Is the IMF’s Nature Solution to Climate Change Possible? by Bev Muendel-Atherstone at
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Is the IMF’s Nature Solution to Climate Change Possible?

Is the IMF’s Nature Solution to Climate Change Possible?

written by: Bev Muendel-Atherstone


The International Monetary Fund is not known,
For touting the environment as its own;
The climate economic threat must be severe,
For them to venture into that sphere.

The IMF report on CO2 pollution,
Supports whales as the natural solution;
If we could help increase their population,
It could change dire climate annihilation.

Research shows wherever the great whales survive,
Phytoplankton, the oceans’ food supply, will thrive;
Fertilized by the behemoth’s prodigious pooped plumes,
Rich in nitrogen and iron, at last the algae blooms.

From these tiny mighty phytoplankton,
Comes Half of all earth’s life-giving oxygen.
They also sink as much carbon from the air,
As four towering Amazon rainforests could ensnare.

Today a third or fewer great cetaceans remain,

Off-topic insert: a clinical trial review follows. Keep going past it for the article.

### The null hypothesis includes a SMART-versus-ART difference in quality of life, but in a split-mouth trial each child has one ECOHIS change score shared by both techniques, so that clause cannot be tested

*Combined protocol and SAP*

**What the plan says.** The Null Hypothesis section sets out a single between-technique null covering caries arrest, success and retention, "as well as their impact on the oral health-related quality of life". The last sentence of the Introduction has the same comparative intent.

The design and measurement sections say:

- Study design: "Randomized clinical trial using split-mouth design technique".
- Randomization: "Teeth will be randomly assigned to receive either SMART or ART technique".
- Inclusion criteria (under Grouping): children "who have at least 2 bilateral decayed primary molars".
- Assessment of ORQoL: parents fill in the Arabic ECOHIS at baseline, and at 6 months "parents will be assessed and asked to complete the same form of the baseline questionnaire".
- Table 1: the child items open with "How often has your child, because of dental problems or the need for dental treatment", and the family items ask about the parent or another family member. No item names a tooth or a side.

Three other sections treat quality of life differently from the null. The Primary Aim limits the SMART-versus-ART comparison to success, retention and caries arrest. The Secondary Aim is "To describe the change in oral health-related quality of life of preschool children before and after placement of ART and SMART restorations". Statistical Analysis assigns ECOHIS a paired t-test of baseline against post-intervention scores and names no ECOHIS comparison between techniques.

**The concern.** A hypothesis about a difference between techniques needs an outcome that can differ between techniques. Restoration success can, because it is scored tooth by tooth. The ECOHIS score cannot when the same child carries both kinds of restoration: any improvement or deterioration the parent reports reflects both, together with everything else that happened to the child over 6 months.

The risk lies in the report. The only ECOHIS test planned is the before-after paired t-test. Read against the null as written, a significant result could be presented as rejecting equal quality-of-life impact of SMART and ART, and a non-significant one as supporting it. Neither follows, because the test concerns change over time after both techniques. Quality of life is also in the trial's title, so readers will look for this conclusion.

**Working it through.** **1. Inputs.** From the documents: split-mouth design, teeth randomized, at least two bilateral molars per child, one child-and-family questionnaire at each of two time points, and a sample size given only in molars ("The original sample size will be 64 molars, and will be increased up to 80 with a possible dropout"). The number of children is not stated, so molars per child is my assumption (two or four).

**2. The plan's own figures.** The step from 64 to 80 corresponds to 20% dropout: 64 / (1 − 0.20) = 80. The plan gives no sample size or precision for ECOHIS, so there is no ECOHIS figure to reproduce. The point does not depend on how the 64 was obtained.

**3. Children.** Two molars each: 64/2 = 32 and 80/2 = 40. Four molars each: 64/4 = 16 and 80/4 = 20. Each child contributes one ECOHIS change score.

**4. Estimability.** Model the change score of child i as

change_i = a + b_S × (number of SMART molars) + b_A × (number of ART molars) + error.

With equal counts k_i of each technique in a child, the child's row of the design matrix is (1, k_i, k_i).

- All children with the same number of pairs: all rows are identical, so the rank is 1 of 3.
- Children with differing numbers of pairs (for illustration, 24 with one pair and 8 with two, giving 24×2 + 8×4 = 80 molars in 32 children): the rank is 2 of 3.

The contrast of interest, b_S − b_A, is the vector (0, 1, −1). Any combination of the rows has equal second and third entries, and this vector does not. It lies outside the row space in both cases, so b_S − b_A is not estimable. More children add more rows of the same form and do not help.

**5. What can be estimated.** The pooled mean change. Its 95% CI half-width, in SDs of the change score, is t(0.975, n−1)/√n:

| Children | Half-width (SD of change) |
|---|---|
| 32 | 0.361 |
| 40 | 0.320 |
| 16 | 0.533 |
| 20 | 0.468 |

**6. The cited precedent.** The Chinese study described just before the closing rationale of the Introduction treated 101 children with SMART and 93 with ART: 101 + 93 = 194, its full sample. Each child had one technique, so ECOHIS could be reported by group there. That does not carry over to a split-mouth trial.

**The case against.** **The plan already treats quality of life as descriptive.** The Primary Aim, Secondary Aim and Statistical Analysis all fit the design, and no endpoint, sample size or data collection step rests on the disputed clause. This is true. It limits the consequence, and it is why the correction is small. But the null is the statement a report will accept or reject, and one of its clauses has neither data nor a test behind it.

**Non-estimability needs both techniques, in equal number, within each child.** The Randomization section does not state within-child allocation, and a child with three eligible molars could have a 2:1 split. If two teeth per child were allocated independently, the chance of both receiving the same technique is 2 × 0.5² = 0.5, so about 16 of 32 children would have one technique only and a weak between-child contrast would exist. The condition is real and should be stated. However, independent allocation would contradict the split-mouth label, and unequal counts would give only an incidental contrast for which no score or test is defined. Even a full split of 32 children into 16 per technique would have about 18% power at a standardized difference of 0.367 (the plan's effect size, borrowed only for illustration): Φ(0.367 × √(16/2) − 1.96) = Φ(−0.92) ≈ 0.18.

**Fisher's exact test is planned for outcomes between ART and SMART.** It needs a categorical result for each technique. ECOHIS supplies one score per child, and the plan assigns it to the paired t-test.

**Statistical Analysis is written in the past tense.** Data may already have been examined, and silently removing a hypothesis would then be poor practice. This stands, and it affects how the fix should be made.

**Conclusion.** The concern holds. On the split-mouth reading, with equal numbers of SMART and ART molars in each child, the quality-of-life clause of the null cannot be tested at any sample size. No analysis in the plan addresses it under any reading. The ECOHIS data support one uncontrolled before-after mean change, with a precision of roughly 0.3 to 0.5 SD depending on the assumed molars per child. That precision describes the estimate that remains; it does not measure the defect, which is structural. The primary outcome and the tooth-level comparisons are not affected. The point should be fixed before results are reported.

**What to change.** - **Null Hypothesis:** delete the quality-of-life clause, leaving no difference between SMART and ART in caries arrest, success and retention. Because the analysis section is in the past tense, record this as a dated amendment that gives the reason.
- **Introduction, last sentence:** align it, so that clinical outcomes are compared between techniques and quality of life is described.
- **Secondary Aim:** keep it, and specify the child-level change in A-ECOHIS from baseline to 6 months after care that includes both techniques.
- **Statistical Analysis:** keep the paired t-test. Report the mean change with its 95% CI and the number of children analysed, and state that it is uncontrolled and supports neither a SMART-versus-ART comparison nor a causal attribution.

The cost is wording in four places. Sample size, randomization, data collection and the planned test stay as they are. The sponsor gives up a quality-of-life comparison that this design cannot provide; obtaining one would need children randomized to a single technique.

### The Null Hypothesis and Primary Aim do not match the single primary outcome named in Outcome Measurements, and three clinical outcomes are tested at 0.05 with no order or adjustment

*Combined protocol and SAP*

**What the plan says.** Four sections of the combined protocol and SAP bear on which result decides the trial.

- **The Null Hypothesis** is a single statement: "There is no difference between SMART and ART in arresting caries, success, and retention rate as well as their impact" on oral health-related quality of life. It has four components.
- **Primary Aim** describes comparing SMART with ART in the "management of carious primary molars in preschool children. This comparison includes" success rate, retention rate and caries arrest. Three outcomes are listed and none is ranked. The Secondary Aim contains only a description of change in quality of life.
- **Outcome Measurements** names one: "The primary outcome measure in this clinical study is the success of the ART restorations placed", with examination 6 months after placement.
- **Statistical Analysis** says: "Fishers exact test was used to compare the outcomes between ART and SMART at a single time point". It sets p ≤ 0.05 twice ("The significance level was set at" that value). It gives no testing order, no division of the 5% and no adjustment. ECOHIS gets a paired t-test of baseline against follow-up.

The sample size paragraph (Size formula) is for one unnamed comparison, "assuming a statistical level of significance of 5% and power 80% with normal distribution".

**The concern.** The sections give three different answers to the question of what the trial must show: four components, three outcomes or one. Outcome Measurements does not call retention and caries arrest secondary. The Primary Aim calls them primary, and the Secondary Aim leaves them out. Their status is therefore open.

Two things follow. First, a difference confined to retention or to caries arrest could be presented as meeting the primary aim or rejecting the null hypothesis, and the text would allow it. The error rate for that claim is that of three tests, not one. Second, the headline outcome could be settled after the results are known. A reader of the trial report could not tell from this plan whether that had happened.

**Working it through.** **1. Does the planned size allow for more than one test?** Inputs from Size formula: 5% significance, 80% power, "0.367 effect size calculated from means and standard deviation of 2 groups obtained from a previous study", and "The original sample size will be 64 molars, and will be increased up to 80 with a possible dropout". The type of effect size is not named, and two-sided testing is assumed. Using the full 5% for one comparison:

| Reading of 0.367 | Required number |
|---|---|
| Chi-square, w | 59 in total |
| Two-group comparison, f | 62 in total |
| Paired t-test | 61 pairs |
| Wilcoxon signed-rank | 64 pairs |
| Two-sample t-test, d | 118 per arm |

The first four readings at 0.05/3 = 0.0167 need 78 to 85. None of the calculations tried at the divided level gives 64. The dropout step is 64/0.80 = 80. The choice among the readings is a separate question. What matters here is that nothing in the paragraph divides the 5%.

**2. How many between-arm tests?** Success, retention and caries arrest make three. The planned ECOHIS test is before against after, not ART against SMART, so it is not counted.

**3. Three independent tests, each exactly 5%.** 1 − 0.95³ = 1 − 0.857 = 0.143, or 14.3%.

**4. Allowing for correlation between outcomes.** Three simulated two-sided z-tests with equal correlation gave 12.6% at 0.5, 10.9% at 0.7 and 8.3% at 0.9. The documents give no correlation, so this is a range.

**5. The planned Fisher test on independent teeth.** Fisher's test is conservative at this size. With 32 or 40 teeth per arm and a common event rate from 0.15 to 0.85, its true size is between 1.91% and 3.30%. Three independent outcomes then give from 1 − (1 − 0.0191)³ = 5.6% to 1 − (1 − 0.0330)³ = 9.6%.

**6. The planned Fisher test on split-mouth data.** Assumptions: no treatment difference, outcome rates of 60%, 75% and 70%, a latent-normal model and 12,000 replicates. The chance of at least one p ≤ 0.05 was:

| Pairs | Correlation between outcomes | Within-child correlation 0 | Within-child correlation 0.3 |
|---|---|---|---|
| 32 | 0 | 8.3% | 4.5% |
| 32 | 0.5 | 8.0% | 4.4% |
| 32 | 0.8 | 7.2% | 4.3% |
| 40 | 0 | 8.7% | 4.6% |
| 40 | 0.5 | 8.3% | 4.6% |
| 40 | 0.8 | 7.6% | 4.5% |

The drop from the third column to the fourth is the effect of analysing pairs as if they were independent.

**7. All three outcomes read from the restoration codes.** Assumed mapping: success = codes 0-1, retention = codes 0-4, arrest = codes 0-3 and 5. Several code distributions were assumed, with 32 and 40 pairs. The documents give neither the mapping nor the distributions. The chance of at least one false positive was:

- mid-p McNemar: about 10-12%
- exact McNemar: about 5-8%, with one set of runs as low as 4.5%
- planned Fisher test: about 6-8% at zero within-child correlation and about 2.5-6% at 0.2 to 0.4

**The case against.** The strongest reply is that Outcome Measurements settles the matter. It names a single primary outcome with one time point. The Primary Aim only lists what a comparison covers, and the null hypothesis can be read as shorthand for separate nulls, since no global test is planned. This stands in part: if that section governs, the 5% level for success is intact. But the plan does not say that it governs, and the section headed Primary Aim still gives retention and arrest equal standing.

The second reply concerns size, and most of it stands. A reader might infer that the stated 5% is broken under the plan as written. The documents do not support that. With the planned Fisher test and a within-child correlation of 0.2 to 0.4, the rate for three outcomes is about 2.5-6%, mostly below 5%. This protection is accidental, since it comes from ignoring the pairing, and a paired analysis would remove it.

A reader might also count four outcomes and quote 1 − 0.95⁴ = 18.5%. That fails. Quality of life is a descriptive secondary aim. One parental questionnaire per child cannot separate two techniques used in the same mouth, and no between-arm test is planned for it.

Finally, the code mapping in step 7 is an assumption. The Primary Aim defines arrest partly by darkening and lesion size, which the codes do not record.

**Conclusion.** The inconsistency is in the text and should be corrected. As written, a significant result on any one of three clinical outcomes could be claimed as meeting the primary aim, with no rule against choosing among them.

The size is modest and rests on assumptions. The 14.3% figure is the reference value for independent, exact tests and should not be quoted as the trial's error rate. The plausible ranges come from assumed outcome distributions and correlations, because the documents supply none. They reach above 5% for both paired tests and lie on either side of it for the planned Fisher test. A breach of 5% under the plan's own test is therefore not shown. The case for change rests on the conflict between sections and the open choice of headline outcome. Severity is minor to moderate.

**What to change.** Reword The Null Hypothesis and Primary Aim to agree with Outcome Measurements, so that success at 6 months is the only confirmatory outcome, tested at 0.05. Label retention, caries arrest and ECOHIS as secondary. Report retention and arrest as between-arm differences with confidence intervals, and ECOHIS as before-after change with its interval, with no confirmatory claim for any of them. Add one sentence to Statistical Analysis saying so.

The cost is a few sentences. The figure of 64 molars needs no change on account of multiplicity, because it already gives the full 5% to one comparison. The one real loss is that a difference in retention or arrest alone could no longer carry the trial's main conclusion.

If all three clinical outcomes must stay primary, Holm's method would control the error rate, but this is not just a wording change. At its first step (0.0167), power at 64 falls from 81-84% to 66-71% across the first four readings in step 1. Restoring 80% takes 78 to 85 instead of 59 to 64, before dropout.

To circumnavigate their ocean-wide domain,
As whaling plundered Right Whales to the brink,
Decreasing Blue Whales to 3%, not yet extinct!

An eco-value of two million bucks for each leviathan,
Makes possible whale stocks might see some restoration,
But only if mammoth fines for each one lost were set,
For poaching, ship strikes, and by-catch in trawling nets.

So to answer this existential question:
The IMF should run with its nature suggestion,
And waste no time in implementation
To reverse the harm to our global ecosystem.



Whalers from Iceland, Norway and Japan continue to kill whales to sell their meat. Over 30,000 whales have been killed since the mid 1980’s moratorium on whaling.

Bev Muendel-Atherstone

Bev Muendel-Atherstone

After writing poems in various rhyme schemes I have decided to try non rhymes. As I feel passionately about the inequities of our times, my poems have turned political. It is freeing to find the screaming voice of dissent that is trapped within the convention of daily living. Poetry is the last refuge of the suffering while standing tall as the vanguard of change.
Bev Muendel-Atherstone

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